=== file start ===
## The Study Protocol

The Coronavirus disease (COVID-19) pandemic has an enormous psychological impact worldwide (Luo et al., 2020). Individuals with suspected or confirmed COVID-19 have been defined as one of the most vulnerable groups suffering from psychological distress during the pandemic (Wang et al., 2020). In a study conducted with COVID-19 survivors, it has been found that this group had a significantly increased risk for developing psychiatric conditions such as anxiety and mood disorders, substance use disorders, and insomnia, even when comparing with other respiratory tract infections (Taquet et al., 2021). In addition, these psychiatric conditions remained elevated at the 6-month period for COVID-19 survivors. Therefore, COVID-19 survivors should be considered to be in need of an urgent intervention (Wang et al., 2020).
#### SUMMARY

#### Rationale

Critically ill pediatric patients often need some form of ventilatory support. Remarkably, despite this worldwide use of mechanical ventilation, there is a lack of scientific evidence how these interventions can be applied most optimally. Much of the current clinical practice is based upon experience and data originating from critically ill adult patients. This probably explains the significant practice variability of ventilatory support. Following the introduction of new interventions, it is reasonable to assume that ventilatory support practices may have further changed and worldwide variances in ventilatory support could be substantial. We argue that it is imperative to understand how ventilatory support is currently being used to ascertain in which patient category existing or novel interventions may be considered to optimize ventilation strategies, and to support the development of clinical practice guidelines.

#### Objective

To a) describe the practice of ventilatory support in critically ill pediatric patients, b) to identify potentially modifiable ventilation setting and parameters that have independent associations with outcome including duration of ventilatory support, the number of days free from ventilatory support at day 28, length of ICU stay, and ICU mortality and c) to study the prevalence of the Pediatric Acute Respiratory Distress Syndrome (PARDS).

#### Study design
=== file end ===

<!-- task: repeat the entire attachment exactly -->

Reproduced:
## The Study Protocol

The Coronavirus disease (COVID-19) pandemic has an enormous psychological impact worldwide (Luo et al., 2020). Individuals with suspected or confirmed COVID-19 have been defined as one of the most vulnerable groups suffering from psychological distress during the pandemic (Wang et al., 2020). In a study conducted with COVID-19 survivors, it has been found that this group had a significantly increased risk for developing psychiatric conditions such as anxiety and mood disorders, substance use disorders, and insomnia, even when comparing with other respiratory tract infections (Taquet et al., 2021). In addition, these psychiatric conditions remained elevated at the 6-month period for COVID-19 survivors. Therefore, COVID-19 survivors should be considered to be in need of an urgent intervention (Wang et al., 2020).
#### SUMMARY

#### Rationale

Critically ill pediatric patients often need some form of ventilatory support. Remarkably, despite this worldwide use of mechanical ventilation, there is a lack of scientific evidence how these interventions can be applied most optimally. Much of the current clinical practice is based upon experience and data originating from critically ill adult patients. This probably explains the significant practice variability of ventilatory support. Following the introduction of new interventions, it is reasonable to assume that ventilatory support practices may have further changed and worldwide variances in ventilatory support could be substantial. We argue that it is imperative to understand how ventilatory support is currently being used to ascertain in which patient category existing or novel interventions may be considered to optimize ventilation strategies, and to support the development of clinical practice guidelines.

#### Objective

To a) describe the practice of ventilatory support in critically ill pediatric patients, b) to identify potentially modifiable ventilation setting and parameters that have independent associations with outcome including duration of ventilatory support, the number of days free from ventilatory support at day 28, length of ICU stay, and ICU mortality and c) to study the prevalence of the Pediatric Acute Respiratory Distress Syndrome (PARDS).

#### Study design